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9 Attitudes That Will Help You Master Mindfulness

Only you can change yourself and the change starts with new attitudes.


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Kenan Kolday

3 years ago | 6 min read

We humans are quite funny. We focus on something until it becomes quite popular and move on to another toy when we get bored. Mindfulness is one of these modern concepts in our lives, but it is real and useful, no matter what others say. If appropriately used, mindfulness is an excellent concept for an engaged, happy, content, and tranquil life. It may also look like a derivative of a Buddhist or Zen teaching, for others.
So what is it, and what is it not?

Mindfulness means paying attention to the moment, which sounds easy, but it is more than that. Being in the flow with joy, awareness, compassion, and kindness make it unique.

Our attention is discrete. Mindfulness is to switch from half-conscious attention to full purposeful attention. The mind works on autopilot, meaning that we react to external stimuli instead of responding to them. Our rational choices make only 6% of our decisions, and the rest is subconscious.

Thus, mental programming, consisting of our personality and cultural lenses and unconscious biases, drive our reactions. Therefore most of our behaviors are actions on autopilot. This is not a good way to use our free will.

Moreover, our inner chatter clouds our mind and disconnect us from the present moment. We think about the past and the future with an emotional attachment when triggered by external stimuli. That makes us a puppet of external influencers. We may be physically present without presence.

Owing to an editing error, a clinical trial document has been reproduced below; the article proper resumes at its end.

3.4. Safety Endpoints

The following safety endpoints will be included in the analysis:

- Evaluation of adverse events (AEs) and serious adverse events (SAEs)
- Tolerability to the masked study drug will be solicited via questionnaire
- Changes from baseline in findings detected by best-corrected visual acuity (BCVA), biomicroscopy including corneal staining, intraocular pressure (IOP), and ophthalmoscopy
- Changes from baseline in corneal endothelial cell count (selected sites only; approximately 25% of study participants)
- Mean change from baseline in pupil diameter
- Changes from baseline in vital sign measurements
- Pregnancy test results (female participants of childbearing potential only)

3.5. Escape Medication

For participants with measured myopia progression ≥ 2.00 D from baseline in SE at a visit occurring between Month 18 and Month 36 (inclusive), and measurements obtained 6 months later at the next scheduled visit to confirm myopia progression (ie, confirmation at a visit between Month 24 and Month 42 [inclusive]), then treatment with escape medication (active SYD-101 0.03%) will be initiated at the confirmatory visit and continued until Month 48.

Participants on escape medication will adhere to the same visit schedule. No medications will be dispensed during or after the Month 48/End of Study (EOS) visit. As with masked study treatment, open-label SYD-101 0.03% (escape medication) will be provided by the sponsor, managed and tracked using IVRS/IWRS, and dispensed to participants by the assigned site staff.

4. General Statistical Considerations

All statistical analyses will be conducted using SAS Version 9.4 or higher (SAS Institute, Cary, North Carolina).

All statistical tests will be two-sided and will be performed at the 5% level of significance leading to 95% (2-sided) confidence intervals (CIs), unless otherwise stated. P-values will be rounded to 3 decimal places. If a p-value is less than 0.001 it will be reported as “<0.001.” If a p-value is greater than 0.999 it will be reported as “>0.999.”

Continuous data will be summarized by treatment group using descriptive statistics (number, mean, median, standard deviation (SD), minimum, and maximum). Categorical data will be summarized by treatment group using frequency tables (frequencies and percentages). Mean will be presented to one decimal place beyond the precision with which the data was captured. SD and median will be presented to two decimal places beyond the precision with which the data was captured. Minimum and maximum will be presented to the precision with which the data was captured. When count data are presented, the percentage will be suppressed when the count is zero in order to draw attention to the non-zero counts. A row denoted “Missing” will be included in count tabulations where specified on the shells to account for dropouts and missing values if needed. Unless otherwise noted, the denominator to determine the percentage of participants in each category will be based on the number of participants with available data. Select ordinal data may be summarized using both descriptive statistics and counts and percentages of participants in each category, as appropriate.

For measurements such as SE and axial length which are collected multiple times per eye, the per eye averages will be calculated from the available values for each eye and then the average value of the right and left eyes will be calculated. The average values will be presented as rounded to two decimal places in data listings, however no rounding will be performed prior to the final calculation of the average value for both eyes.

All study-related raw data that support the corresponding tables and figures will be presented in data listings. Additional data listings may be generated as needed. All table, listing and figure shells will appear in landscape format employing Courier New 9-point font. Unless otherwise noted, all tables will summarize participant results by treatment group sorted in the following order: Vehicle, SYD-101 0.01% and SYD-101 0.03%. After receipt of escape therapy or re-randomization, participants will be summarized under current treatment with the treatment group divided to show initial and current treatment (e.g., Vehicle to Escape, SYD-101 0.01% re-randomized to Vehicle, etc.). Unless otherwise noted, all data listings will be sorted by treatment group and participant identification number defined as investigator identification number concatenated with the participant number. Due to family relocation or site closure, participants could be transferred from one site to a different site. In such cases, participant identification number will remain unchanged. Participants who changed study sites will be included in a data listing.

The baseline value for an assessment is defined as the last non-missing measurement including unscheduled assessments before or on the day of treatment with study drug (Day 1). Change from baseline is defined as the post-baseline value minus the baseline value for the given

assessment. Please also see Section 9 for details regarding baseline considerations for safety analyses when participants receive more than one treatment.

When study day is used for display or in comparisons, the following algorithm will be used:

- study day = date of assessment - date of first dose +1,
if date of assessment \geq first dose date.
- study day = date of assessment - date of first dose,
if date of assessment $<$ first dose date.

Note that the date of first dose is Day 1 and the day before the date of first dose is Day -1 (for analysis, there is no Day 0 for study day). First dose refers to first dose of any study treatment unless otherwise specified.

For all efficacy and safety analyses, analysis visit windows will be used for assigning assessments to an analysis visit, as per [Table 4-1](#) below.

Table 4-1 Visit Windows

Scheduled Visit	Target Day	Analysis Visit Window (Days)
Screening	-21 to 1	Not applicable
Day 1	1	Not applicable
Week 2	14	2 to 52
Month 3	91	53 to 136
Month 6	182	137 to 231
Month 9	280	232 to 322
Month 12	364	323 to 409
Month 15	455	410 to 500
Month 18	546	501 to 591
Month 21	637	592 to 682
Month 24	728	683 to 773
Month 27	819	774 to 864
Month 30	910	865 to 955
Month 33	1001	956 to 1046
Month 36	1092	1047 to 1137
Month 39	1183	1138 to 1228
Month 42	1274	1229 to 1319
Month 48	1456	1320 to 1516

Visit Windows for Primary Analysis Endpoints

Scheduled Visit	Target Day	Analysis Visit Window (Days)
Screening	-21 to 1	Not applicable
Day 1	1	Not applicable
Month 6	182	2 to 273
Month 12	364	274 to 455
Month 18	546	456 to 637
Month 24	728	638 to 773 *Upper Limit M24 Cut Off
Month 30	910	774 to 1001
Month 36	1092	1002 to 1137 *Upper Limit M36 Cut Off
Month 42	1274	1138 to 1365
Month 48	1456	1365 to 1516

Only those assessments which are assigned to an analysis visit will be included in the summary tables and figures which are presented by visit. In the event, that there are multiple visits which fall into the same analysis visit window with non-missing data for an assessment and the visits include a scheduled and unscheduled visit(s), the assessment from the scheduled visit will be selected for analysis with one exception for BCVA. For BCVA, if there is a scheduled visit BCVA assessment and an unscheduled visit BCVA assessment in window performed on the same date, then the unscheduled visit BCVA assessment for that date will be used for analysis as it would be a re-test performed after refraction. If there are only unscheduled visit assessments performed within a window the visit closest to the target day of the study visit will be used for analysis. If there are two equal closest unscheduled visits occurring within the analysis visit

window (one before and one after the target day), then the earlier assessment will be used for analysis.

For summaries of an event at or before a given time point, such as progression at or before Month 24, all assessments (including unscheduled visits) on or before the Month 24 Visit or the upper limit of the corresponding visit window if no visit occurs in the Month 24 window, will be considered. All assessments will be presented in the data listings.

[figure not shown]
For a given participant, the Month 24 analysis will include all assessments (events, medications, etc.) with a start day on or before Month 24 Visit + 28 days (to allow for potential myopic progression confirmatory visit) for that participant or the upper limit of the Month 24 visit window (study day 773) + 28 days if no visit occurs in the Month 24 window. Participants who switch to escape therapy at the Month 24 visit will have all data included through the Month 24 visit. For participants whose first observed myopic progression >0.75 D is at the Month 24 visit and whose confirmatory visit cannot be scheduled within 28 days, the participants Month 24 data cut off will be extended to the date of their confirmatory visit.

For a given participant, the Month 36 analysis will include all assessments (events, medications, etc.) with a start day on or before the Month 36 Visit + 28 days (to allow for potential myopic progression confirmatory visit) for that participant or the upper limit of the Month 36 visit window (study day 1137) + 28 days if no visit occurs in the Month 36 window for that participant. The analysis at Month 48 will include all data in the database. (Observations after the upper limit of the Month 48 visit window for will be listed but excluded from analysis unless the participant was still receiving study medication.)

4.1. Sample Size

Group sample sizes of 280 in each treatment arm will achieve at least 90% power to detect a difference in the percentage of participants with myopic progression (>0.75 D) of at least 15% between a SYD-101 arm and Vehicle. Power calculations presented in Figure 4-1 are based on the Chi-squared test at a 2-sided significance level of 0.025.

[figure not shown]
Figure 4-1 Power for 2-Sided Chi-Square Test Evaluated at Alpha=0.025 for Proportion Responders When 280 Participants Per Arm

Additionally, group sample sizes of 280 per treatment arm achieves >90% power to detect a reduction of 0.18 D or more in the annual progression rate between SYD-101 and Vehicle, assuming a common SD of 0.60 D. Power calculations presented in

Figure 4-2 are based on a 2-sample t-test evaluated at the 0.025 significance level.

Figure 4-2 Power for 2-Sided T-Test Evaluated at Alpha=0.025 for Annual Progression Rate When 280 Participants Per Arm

Mindfulness is not meditation, but meditation is one of the tools to master mindfulness. Mindfulness is the result of tranquilizing the monkey mind, silencing the inner-judge, and making peace between the ego and conscience. It is not enjoying the moment, but being in the moment as the first one is about the fun part of it. However, mindfulness is like a river pouring into an ocean that loses its identity as a result of unifying with an expansive identity.

I guess it is enough about mindfulness.

Here are the 9 attitudes you need to develop before you master mindfulness. You can also use the list below to test whether you mastered mindfulness or not.

  1. Beginner`s mind — the ability to look afresh at new experiences. We cannot know everything in life. Life is like an infinite ocean with many new things waiting to be discovered in every breath. It is a show unfolding its miracles for those who can see it. One has to be a silent witness to be able to see these miracles. Children are the greatest examples of beginner`s mind. Look at how they are fascinated by unfamiliarity while adults avoid leaving their comfort zones. They are open to discover the world without the limitations, biases, suppositions, assumptions, and preconceptions of their adults.
  2. Curiosity — showing interest in new experiences and investigating new opportunities. It is about possessing a friendly curiosity about whatever is happening, cultivating an inquisitive frame of mind, and being amazed. It is our curiosity that helped us make inventions and discover the world and space. `I have no special talents; I am only passionately curious` — Einstein